We have (assuming \(t>t'\) w.l.o.g)

\(\begin{align} &\bigg\langle X_t X_{t'} \;| \; [x_0, t_0] \bigg\rangle \\ &= \int \int dx_1 \; dx_2 \; x_1 \; x_2 \; p(x_1 t, x_2 t' | x_0 t_0)\\ \text{Markov} \longrightarrow &= \int \int dx_1 \; dx_2 \; x_1 \; x_2 \; p(x_1 t | x_2 t') \; p(x_2 t' |x_0 t_0) \end{align}\)

We approach the stationary distribution by letting \(t_0 \Longrightarrow -\infty\) such that

\(\begin{align} p(x_2 t' | x_0 t_0) \longrightarrow \sqrt{\frac{k}{\pi D}} \exp{\left( -\frac{k x^2}{D}\right)} \end{align}\)

But for \(p(x_1 t | x_2 t')\) we must include the full conditional probability density which yields

\(\begin{align} \int dx_1 \; x_1 \; p(x_1 t | x_2 t') &= x_2 e^{-k(t-t')}\\ \langle X_t X_{t'}\rangle_s &= \int dx_2 x_2^2 e^{-k(t-t')} \sqrt{\frac{k}{\pi D}} \exp{\left( - \frac{k x_2^2}{D}\right)}\\ &= \frac{D}{2k} e^{-k(t-t')} \end{align}\)

That is, the autocorrelation decays exponentially with the time difference \(t-t'\)! If we probe the position \(X_t\) at a short time difference, the positions will still be very close. If we probe the position again after a long time difference, the correlation have decayed to almost zero and the outcome is described by the stationary distribution. More generally, The autocorrelation function of a stationary process depends only on the difference \(t-t'\).

Poisson Process#

Let us consider a simple model of a growth process. Individuals are born at a constant rate \(\lambda\):


Fig. 13 Simple model of a growth process.#

The discrete stochastic process is described by a Master equation with

\(\begin{align} w(n+1 | n, t) &= \lambda\\ w(n, m t) &= 0 \quad \text{else}.\\ \longrightarrow \frac{\partial}{\partial t} P(n,t | n', t') &= \lambda \left[ P(n-1, t | n', t') - P(n,t|n',t') \right] \end{align}.\)

The characteristic function

\(\begin{align} \varphi(s,t) = E(e^{ins}) = \sum\limits_n P(n,t | n', t') e^{ins} \end{align}\)

then satisfies

\(\begin{align} \frac{\partial}{\partial t} \varphi(s, t) &= \lambda \sum\limits_n P(n-1, t | n', t') e^{ins} - P(n,t|n',t') e^{ins}\\ &= \lambda \left( e^{is} - 1 \right) \varphi(s, t)\\ \Rightarrow \varphi(s,t) &= \exp{\left[ \lambda t (e^{is}-1)\right]} \end{align}\)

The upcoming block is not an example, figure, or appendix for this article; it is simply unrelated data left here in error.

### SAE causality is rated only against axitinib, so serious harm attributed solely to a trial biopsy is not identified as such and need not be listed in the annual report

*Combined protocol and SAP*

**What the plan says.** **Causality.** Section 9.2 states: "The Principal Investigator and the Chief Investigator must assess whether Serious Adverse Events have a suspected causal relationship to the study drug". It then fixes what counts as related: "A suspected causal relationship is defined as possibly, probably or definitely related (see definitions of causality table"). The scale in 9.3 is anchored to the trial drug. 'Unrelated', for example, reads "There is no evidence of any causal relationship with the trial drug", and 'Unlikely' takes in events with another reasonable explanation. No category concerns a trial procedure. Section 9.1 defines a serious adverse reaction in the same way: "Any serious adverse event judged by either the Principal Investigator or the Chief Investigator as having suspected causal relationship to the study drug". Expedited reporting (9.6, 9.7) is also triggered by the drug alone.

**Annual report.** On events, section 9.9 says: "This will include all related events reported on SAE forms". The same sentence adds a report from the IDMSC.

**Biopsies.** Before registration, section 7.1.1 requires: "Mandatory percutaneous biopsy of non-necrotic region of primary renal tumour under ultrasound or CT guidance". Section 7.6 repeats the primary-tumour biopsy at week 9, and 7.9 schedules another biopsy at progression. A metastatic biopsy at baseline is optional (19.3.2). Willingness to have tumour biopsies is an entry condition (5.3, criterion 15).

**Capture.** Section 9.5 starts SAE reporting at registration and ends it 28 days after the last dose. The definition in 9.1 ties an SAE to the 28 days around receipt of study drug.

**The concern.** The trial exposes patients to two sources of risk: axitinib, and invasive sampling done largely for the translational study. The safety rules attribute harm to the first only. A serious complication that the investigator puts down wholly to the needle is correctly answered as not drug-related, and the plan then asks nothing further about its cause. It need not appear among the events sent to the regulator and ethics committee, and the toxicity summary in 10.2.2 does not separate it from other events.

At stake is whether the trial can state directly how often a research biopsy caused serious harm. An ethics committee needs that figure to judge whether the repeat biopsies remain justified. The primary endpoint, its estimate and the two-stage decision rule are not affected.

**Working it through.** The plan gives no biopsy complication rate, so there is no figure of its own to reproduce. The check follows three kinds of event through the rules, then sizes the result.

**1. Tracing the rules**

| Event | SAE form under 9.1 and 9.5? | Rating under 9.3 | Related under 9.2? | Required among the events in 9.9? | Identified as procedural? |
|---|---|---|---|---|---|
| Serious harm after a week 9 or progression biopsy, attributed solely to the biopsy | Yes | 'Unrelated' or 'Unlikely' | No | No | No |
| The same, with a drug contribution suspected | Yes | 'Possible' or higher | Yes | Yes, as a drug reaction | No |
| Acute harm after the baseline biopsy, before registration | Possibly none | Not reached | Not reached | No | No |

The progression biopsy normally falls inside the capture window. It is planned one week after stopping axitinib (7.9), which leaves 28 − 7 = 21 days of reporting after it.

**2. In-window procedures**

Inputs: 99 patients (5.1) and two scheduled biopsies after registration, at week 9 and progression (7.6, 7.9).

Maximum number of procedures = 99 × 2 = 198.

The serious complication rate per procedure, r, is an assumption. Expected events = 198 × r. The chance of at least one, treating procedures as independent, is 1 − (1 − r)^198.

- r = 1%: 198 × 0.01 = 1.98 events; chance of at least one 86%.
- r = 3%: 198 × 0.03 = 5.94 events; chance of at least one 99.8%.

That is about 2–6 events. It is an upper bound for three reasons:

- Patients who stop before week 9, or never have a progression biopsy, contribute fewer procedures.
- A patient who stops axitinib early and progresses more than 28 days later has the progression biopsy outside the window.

We get back the probability mass function by Fourier decomposition. Assuming that the system is empty at \(t=0\) we have

\(\begin{align} P(n,t|0,0) &= \frac{e^{-\lambda t} (\lambda t)^2}{n!} \end{align}\)

i.e. a Poisson distribution with expected value

\(\begin{align} E(N_t) &= \lambda t \end{align}\)

Random Telegraph Process#

The word telegraph refers to a process that can assume only two states: on or off.
So consider a stochastic process with only two states \(a\) and \(b\). Hopping between the two states happen with rates \(\lambda\) and \(\mu\):


Fig. 14 Random Telegraph Process.#

The master equation for this process reads:

\(\begin{align} \frac{\partial}{\partial t} P(a t | x t_0) = - \lambda P(a t|x t_0) + \mu P(b t|x t_0)\\ \frac{\partial}{\partial t} P(b t | x t_0) = + \lambda P(a t|x t_0) - \mu P(b t|x t_0) \end{align}\)

We first consider the stationary state, that is found by setting \(\frac{\partial P}{\partial t} = 0\), with the result

\(\begin{align} \lambda P(at|xt_0) - \mu P(bt|xt_0) &= 0\\ \Rightarrow \frac{P(a t | x t_0)}{P(b t | x t_0)} &= \frac{\mu}{\lambda}. \end{align}\)

Together with the normalization condition \(P(a t | x t_0)+P(b t | x t_0)=1\) we thus find

\(\begin{align} P_{s}(a t | x t_0) = \frac{\mu}{\mu + \lambda}, \quad \quad P_s(b t | x t_0) = \frac{\lambda}{\mu + \lambda} \end{align}\)

with the expected value and the variance

\(\begin{align} E_s(X_t) &= \frac{a \mu + b \lambda}{\mu + \lambda}\\ V_s(X_t) &= \frac{(a-b)^2 \mu \lambda}{(\lambda + \mu)^2} \end{align}\)

The time dependence of the process is captured by the evolution of the conditional probability density functions. One can show that

\(\begin{align} P(a t|x t_0) &= \frac{\mu}{\lambda + \mu} + e^{-(\lambda + \mu)(t-t_0)} \left( \frac{\lambda}{\mu + \lambda} \delta_{ax}- \frac{\mu}{\mu + \lambda} \delta_{bx} \right)\\ P(b t|x t_0) &= \frac{\lambda}{\lambda + \mu} + e^{-(\lambda + \mu)(t-t_0)} \left( \frac{\lambda}{\mu + \lambda} \delta_{ax} - \frac{\mu}{\mu + \lambda} \delta_{bx} \right) . \end{align}\)

As for the OU-process we can use these results to compute the autocorrelation in the stationary state (\(t>t'\) w.l.o.g)

\(\begin{align} \langle X_t X_{t'} \rangle_s &= \sum\limits_{x,x'} x x' P(xt|x's) P_s(x') \end{align}\)

After a little algebra one finds that

\(\begin{align} \langle X_t X_{t'}\rangle_s &= \frac{(a-b)^2 \mu \lambda}{(\lambda + \mu)^2} \; e^{-(\lambda + \mu) |t-t'|} . \end{align}\)

That is, the autocorrelation decay exponentially similar to the OU-process.


Philipp Böttcher, Dirk Witthaut